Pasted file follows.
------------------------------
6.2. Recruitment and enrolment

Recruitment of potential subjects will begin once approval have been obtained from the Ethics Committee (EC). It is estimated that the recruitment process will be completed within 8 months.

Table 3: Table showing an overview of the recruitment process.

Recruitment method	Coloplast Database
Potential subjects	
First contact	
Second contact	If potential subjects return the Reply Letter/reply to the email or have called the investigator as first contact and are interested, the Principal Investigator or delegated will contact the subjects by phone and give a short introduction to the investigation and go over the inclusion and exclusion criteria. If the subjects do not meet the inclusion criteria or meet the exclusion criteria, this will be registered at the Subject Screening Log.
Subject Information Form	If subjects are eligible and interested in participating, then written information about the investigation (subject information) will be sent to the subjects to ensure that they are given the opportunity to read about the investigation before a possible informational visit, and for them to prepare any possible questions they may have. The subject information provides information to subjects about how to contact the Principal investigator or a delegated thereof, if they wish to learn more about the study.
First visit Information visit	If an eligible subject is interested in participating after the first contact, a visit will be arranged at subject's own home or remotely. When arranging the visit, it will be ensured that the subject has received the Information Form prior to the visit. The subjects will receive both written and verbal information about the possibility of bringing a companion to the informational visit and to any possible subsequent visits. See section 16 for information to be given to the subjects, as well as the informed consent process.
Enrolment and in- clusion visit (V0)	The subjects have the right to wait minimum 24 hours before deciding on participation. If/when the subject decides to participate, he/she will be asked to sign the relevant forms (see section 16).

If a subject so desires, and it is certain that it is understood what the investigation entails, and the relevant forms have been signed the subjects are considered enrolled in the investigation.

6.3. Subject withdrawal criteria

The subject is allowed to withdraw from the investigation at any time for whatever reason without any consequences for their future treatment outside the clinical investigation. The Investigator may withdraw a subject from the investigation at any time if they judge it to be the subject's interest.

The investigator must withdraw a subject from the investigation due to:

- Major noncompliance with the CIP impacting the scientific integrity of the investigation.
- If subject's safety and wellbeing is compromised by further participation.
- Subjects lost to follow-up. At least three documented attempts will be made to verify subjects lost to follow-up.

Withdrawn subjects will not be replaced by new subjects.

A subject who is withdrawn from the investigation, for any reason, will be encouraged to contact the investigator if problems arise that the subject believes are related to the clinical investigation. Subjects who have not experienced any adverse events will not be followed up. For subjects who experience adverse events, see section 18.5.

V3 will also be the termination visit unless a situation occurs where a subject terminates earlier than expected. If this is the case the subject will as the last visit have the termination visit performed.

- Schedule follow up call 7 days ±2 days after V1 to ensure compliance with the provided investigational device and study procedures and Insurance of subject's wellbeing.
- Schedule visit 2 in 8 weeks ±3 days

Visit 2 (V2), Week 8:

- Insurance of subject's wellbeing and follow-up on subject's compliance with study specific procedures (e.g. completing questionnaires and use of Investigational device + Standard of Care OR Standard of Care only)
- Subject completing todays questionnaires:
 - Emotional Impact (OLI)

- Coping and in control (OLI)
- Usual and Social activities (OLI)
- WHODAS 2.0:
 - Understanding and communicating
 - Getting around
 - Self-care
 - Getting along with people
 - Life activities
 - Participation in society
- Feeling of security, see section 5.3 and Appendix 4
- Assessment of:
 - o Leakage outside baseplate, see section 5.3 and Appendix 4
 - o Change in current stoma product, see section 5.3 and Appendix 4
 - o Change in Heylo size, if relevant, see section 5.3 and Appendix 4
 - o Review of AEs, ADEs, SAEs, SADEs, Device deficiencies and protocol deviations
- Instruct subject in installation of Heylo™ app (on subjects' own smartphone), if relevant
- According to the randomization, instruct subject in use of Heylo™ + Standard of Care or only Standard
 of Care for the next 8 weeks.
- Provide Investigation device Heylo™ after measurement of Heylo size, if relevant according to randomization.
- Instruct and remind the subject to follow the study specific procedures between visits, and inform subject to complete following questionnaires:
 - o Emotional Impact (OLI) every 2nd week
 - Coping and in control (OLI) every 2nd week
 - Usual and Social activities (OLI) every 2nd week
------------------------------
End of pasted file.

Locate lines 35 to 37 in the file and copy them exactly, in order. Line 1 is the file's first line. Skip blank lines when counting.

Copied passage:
 - Participation in society
- Feeling of security, see section 5.3 and Appendix 4
- Assessment of: